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In the course Project: Graphics of the module Graphic Design (Media Production) we hosted Mr. Marko Pejović, art theorist and artist in the field of inclusive practices, also a member of the collective “Hajde da…” from Belgrade (Serbia).
Marko Pejović, who has almost 20 years of experience in the field of participatory and inclusive artistic practices, was a guest lecturer at the Graphic Design Students’ Project: Graphics course last Friday. The aim of the lecture was to introduce students to the principles of developing project concepts using the example of inclusive art projects – which Mr Pejović has developed with his collaborators over the years and for which he has received several international awards – both for his student and later professional projects.
Through dance productions, theatre performances, short films, and video installations, Mr. Pejović has sought to connect artists and members of vulnerable groups (people with disabilities, users of psychiatric services, ethnic minorities, the LGBTQ community, and young people with developmental difficulties). Through the example of the performance “Hegel and the Long List of Deceptions”, students had the opportunity to understand the historical-artistic heritage that Marko and his collaborators drew on and to use the logic of syllogism to defend the right of people with disabilities to art.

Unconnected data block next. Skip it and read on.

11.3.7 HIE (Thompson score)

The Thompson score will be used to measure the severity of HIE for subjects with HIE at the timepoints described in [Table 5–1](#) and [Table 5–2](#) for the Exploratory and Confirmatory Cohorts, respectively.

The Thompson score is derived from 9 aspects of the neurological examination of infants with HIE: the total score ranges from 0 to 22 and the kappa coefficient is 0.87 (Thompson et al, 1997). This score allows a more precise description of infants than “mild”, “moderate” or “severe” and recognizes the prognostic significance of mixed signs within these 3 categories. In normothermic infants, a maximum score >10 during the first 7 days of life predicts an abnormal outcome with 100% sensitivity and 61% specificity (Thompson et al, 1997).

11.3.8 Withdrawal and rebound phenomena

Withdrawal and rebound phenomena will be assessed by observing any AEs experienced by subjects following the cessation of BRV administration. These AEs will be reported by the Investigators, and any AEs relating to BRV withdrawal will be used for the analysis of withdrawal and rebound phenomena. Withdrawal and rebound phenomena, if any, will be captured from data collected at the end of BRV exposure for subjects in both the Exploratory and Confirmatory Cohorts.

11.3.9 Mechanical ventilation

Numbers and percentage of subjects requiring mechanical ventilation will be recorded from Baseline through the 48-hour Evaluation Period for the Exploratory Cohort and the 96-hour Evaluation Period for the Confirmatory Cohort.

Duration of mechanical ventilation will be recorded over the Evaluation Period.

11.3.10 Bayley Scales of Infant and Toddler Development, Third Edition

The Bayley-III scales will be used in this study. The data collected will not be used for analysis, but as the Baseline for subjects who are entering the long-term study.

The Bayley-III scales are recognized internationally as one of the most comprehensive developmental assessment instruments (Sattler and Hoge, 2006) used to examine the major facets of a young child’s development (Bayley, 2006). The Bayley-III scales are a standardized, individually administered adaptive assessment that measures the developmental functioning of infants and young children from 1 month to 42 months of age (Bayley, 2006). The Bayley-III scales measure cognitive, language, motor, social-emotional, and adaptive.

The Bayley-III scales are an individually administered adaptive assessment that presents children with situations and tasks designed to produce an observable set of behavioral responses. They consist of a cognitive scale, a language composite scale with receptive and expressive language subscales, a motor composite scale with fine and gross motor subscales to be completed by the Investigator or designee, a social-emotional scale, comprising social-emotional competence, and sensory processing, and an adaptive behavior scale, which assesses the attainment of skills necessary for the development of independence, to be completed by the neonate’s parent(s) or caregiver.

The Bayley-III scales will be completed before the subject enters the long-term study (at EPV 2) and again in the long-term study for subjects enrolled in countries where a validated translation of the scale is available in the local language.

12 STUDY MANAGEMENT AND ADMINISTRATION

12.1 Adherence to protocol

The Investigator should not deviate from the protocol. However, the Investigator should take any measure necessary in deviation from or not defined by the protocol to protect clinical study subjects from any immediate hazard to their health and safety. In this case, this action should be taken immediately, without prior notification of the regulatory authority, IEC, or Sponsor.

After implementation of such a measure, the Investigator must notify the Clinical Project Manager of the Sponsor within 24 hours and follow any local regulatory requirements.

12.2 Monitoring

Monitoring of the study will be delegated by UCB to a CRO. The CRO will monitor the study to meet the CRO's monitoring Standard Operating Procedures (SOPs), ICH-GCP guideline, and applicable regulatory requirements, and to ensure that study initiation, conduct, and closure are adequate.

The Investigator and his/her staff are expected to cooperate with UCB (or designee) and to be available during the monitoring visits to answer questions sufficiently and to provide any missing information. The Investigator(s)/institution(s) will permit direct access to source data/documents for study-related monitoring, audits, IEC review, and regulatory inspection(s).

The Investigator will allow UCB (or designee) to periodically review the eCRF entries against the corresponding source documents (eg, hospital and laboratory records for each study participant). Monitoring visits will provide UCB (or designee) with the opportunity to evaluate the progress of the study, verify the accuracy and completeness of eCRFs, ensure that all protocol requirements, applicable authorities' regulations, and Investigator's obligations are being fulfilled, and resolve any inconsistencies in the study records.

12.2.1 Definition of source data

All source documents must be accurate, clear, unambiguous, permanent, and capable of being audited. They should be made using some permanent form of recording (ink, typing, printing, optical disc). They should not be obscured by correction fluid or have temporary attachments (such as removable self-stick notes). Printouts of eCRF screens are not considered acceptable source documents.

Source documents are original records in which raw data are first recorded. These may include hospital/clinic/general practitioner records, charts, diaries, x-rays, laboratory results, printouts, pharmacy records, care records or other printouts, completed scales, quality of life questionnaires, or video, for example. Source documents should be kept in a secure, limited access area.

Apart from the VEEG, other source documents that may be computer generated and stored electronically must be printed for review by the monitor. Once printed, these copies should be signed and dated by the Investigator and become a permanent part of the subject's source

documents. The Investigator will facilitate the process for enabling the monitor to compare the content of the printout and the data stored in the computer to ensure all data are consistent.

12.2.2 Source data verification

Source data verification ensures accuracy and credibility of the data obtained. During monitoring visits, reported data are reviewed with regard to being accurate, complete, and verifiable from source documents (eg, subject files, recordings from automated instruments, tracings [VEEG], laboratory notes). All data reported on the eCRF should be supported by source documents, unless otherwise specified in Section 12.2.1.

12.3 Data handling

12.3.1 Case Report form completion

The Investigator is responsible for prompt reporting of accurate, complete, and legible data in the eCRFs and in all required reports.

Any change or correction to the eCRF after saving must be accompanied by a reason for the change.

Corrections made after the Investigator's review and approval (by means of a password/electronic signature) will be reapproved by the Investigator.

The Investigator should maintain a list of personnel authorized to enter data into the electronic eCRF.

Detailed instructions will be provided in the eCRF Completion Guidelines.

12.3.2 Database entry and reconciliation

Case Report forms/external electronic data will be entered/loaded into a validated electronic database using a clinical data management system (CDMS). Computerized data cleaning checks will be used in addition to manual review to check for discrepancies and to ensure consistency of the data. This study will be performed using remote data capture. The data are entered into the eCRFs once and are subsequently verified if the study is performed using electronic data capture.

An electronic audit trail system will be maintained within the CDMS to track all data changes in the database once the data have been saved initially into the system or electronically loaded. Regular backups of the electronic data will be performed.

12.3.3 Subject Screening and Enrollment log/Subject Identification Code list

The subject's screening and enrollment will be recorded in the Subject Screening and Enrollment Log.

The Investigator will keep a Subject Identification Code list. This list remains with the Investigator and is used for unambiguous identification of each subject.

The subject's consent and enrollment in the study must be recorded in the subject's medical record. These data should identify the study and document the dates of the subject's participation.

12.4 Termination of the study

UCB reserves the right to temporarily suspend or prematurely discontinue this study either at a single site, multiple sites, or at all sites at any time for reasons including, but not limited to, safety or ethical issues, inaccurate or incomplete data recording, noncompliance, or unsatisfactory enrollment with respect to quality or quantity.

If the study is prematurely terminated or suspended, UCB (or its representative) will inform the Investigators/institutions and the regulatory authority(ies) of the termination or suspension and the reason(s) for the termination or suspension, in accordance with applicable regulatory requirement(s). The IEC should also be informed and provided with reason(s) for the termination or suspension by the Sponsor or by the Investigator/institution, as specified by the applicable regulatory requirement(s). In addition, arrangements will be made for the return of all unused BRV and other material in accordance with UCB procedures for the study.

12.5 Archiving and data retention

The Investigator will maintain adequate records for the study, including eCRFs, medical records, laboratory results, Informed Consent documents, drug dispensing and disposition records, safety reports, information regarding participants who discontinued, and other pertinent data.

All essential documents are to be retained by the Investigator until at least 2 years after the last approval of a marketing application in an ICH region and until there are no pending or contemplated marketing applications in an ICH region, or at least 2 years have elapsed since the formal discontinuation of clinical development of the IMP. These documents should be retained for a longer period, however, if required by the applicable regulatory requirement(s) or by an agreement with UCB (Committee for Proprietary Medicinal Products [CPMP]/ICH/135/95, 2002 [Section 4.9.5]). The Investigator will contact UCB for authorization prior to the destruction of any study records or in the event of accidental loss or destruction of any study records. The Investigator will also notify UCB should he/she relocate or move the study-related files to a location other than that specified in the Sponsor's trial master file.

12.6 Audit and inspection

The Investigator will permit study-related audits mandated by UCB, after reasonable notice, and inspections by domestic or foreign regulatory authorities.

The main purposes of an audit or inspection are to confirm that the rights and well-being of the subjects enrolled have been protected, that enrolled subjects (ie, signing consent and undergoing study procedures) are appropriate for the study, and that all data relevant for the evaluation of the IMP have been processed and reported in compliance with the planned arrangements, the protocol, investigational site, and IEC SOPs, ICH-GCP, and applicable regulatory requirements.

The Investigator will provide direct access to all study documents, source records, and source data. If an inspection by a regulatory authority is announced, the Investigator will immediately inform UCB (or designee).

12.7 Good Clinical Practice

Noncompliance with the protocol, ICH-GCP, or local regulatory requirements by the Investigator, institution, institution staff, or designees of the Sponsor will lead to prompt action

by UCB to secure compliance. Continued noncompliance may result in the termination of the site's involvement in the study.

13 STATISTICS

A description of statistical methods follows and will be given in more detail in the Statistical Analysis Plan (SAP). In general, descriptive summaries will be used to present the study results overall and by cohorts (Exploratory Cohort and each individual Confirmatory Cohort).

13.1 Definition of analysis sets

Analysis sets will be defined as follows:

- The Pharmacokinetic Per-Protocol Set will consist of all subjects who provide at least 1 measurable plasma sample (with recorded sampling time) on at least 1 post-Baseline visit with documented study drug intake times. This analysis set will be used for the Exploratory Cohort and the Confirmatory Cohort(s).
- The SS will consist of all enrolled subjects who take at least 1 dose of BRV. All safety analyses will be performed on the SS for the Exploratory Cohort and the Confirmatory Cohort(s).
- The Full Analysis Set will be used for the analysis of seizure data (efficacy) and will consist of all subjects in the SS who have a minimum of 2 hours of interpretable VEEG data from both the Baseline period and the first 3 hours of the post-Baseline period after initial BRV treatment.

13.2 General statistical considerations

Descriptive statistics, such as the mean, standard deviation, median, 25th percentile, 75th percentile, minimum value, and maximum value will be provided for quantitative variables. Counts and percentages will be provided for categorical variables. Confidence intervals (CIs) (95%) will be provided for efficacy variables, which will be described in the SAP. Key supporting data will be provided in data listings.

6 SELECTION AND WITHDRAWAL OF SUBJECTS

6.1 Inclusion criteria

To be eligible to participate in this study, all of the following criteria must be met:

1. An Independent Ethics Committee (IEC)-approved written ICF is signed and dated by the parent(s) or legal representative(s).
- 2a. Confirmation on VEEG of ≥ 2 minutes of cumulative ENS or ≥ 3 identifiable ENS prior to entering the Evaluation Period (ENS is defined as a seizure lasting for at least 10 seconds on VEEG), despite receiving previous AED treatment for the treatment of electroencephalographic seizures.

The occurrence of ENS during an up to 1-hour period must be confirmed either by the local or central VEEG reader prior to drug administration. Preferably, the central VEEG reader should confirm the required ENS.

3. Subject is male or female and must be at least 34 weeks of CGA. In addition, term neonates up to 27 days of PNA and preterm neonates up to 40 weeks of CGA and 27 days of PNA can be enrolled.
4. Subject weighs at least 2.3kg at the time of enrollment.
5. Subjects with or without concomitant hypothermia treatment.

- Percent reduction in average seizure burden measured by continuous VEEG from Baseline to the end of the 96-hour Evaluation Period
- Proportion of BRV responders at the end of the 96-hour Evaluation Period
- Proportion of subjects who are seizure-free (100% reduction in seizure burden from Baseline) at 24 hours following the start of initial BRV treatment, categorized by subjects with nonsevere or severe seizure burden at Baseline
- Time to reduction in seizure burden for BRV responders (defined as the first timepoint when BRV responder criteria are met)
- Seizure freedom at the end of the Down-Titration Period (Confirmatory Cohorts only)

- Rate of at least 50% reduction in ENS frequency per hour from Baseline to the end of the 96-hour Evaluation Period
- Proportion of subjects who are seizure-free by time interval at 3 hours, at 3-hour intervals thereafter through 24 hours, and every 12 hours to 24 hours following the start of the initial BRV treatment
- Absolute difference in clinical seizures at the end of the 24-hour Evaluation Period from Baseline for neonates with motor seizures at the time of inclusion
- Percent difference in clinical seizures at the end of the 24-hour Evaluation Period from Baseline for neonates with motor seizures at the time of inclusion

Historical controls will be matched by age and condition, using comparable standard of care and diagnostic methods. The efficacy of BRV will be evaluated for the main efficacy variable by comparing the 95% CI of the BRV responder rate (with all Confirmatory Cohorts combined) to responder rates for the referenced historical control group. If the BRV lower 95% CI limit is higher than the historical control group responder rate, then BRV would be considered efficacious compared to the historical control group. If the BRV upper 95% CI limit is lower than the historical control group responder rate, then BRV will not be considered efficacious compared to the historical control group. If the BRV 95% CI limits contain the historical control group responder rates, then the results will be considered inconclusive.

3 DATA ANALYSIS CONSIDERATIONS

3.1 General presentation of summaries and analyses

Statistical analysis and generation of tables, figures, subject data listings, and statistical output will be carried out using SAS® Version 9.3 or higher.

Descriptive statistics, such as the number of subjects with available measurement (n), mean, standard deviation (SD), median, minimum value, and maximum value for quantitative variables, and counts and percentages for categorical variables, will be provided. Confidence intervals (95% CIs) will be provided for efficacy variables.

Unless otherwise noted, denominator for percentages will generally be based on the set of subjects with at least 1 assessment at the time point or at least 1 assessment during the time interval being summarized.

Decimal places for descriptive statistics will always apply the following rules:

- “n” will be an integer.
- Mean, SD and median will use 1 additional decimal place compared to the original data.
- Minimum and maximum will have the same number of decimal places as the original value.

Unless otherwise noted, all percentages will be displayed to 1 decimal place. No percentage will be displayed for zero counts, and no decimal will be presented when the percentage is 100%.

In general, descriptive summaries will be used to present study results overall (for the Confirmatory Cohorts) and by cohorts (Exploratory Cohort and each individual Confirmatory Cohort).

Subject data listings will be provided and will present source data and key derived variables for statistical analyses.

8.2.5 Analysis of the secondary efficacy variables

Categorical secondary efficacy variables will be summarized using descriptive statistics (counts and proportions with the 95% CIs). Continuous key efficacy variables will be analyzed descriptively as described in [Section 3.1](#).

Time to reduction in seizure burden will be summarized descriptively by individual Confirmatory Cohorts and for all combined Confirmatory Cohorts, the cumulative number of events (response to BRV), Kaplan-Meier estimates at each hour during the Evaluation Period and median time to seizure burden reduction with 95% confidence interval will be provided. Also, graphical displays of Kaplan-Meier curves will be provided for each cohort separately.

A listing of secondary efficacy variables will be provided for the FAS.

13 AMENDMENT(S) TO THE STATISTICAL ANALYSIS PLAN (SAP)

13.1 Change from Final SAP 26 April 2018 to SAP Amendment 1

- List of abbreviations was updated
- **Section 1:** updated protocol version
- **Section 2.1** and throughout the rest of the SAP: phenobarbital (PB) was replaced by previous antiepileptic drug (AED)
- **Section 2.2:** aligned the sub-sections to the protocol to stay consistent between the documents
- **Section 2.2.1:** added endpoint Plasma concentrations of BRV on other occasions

In the second part of the programme, students had the opportunity to learn about the barriers that people with disabilities face in their daily lives through various interactive exercises. This was an introduction to understanding the concept of universal design (design for all), which is the design of products and environments to make them as widely accessible as possible for use by all people without the need for additional adaptations or the use of specialised design. The students then had the opportunity to generate first ideas for the design of an art space that would closely follow the principles of universal design. This was also an opportunity to learn about existing practices in this field.
“It was a great opportunity for me to transfer my knowledge and experience, but also to learn how graphic design students think about inclusion of people with disabilities. Their reactions were encouraging, and they immediately started applying what we discussed about universal design in their student projects. When I return to my organisation, similar activities that facilitate exchange in academia will definitely become part of our strategic plan.”
In a conversation after the visit, the students mentioned how this mobility programme has helped them to understand how some of our citizens live, whom they had not had the opportunity to meet before. They also find this method of teaching, which combines theory, practical examples and experiential learning, very productive, one that keeps the energy up during the work and provides a greater amount of active knowledge.